Daniel Rhee, M.D., M.P.H.
Initially, Jagger Payne’s parents thought their 15-month-old son had a urinary tract infection because his urine smelled off and he hadn’t eaten much for two days. His father took him to their local emergency room, where an ultrasound revealed a mass in his belly. “And that’s when the nightmare started,” says Jagger’s mother, Agueda Payne.
The Paynes were referred to Johns Hopkins Children’s Center for more tests. Further ultrasounds showed Jagger had a mass between his liver, kidney and adrenal gland, and a smaller one behind that. Biopsies would confirm Jagger’s diagnosis of metastatic stage 4 high-risk neuroblastoma.
As devastating as the news was, the Paynes — observing the persistence of pediatric surgeon Daniel Rhee early on in obtaining a biopsy — sensed from the start that Jagger would get the best care possible from the multidisciplinary oncology team at Johns Hopkins Children’s Center.
“We felt so bad after the first biopsy, and Dr. Rhee was clearly upset that he had to go back in for another one,” Agueda says. “It was a Sunday, and Hopkins didn’t have a pathologist on duty, so Dr. Rhee went out of his way to find a pathologist who could come in and look at the cells [on the spot]. They worked together for a couple of hours to make sure Dr. Rhee wouldn’t have to go back in a third time.”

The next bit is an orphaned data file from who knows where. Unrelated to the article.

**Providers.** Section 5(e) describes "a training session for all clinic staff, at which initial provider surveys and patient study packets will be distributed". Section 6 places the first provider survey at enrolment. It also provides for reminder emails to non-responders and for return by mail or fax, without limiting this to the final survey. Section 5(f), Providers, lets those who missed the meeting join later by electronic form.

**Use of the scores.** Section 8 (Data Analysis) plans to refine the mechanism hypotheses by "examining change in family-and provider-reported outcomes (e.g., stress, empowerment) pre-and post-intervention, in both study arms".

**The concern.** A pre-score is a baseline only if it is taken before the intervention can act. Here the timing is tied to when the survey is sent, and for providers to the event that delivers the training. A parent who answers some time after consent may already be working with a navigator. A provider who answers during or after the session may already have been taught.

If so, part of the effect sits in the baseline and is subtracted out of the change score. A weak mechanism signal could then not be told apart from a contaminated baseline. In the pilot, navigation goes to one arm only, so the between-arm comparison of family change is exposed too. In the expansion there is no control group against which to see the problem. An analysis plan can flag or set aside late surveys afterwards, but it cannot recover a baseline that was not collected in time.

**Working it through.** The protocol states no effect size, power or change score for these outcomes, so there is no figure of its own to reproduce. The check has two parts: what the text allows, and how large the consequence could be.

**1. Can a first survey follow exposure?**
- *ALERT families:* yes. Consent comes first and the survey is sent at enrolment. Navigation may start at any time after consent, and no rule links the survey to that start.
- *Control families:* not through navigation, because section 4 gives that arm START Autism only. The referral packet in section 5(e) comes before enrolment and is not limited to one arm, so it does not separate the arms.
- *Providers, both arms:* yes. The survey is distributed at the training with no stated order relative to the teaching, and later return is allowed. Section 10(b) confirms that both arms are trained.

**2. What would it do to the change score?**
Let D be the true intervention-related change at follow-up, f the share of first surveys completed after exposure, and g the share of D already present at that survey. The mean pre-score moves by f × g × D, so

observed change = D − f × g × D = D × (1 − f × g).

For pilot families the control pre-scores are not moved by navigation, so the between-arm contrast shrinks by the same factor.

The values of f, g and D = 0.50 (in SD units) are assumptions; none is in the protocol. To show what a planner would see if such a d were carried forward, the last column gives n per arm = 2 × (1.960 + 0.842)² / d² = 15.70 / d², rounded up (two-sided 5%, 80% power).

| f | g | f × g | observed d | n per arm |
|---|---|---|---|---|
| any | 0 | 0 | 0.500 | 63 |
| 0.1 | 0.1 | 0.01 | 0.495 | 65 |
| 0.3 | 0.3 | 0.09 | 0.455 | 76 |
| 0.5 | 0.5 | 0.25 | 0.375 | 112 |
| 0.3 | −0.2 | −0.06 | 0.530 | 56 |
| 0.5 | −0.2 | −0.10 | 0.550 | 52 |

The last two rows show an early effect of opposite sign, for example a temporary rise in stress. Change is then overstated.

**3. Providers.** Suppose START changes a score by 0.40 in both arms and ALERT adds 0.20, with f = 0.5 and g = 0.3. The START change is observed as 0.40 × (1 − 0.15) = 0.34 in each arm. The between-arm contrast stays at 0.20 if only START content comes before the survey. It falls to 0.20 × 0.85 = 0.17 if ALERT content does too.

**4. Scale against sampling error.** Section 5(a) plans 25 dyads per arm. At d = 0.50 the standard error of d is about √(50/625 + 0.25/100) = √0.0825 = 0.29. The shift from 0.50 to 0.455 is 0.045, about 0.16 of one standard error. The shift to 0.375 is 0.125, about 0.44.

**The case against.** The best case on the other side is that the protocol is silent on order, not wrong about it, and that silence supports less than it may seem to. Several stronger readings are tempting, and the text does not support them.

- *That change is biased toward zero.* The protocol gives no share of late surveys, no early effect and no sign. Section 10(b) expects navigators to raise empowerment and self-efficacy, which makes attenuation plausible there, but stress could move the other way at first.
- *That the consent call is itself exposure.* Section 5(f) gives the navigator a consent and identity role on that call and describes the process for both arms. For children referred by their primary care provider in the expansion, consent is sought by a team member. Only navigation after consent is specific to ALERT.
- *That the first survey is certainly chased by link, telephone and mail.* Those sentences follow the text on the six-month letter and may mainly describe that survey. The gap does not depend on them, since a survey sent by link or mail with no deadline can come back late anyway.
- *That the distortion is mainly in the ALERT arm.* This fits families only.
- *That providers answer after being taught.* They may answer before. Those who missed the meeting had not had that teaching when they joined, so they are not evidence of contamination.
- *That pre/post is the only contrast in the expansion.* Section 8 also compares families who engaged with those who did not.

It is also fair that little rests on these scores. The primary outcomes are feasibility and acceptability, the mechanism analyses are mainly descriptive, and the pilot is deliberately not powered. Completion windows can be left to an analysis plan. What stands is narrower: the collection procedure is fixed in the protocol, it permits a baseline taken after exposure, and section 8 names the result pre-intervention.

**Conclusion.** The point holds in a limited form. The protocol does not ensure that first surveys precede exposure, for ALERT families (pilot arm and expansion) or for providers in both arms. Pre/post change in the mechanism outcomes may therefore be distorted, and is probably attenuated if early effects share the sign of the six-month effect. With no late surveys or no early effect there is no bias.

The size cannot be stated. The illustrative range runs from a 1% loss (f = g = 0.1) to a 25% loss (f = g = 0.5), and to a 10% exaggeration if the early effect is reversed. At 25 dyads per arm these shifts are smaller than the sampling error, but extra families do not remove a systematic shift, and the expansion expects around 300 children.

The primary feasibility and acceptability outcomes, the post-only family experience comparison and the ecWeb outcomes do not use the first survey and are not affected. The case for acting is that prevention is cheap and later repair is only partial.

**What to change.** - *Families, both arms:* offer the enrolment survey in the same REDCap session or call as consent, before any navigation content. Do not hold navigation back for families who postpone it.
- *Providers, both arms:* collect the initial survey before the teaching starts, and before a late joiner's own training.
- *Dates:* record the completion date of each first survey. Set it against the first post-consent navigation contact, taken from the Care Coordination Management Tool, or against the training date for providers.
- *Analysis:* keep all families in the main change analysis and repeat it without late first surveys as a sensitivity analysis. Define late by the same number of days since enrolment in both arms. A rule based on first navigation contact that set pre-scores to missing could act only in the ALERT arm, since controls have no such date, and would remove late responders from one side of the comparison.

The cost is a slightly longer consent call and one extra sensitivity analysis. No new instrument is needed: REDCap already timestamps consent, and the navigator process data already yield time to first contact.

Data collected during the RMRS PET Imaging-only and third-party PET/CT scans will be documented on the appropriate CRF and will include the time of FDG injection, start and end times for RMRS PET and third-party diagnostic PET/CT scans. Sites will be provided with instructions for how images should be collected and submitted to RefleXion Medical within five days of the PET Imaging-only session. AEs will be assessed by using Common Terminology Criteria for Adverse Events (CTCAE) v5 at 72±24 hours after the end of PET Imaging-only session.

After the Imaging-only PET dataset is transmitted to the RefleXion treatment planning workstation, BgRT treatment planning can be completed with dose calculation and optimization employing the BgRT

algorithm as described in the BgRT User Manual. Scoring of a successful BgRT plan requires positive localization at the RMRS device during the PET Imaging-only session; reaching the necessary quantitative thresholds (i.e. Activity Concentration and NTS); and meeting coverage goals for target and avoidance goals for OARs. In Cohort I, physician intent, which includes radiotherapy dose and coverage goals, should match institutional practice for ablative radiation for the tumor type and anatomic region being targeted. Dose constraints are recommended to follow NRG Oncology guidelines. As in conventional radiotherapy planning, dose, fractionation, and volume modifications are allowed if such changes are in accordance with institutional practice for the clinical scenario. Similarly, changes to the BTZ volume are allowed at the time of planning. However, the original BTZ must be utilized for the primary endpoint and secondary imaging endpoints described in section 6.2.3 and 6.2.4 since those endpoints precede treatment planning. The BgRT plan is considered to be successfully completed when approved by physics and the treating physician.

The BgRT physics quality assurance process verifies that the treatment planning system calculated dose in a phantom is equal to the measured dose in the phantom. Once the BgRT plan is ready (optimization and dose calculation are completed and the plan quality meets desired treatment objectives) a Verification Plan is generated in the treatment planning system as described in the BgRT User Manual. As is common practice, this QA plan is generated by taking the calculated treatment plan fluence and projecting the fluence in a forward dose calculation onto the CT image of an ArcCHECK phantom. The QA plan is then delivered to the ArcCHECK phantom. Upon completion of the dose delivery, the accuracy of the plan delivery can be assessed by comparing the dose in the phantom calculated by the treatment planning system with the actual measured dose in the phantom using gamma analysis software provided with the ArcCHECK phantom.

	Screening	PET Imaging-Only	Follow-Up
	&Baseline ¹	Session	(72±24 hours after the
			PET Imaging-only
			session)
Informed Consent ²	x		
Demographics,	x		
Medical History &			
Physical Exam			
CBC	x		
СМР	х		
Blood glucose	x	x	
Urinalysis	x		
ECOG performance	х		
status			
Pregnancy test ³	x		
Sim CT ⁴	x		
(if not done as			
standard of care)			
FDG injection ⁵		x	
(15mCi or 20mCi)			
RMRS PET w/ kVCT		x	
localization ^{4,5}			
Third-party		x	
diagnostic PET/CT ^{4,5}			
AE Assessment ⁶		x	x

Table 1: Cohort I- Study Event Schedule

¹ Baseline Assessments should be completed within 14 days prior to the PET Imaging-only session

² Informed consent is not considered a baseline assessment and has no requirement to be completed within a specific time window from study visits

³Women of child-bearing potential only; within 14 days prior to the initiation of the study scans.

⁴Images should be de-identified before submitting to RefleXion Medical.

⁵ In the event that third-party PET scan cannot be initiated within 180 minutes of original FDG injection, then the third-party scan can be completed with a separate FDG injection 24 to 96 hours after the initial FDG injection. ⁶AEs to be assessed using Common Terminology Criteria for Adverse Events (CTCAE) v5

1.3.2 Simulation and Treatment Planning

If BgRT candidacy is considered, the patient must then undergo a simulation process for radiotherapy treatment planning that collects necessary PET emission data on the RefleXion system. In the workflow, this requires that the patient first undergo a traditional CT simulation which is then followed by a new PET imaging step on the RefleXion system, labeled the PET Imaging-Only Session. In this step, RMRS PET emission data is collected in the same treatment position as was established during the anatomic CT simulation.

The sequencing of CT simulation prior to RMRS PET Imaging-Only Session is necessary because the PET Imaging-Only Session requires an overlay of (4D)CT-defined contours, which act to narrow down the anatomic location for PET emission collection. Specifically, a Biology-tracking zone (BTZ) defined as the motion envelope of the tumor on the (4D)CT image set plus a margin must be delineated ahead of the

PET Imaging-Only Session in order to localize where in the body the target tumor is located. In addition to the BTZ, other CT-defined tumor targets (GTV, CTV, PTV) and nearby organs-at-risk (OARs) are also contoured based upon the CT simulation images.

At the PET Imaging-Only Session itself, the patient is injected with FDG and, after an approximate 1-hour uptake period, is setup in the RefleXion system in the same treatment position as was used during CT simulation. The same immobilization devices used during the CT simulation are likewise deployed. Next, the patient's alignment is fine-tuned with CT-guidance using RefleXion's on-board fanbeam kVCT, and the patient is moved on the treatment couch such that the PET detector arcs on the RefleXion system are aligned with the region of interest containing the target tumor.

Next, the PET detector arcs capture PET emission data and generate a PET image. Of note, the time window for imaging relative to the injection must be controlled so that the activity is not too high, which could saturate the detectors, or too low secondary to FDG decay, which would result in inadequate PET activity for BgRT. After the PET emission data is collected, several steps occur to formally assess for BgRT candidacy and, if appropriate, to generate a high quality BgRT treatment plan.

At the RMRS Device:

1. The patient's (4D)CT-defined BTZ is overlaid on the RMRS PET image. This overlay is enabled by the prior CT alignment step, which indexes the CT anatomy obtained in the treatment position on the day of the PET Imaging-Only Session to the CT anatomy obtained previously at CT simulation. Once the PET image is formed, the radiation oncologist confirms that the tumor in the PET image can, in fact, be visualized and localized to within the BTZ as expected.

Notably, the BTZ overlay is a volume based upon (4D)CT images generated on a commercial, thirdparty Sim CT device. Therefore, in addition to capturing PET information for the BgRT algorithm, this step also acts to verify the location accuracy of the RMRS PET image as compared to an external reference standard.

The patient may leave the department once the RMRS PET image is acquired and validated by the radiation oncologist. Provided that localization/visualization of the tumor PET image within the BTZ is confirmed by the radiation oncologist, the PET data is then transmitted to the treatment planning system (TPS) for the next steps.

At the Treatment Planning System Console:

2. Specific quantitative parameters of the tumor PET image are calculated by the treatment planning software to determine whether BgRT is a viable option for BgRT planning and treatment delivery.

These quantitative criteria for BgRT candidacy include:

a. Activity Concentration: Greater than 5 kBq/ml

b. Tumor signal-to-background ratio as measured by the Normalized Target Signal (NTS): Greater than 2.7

After five rounds of chemotherapy to shrink the tumor, Rhee performed a delicate, eight-hour surgery to remove Jagger’s tumor, which had grown around the inferior vena cava, as well as the aorta and part of his kidney.
“Neuroblastoma from a surgical standpoint is confusing and much less straightforward than other cancers,” says Rhee, director of the pediatric surgical oncology program. “These can be hard operations that not everyone is experienced enough to do. The technique for this is specialized in the sense that you look to peel the tumor off the major vessels, as opposed to just sort of chunking it out.”
Rhee says outcomes for lower-risk types of neuroblastoma have improved, but less so for the high-risk subtypes.
Calling cancer a family disease, she adds, “Unfortunately, all of us suffer with all that Jagger is going through. It gives us peace of mind to just know he’s in the best place he could be.”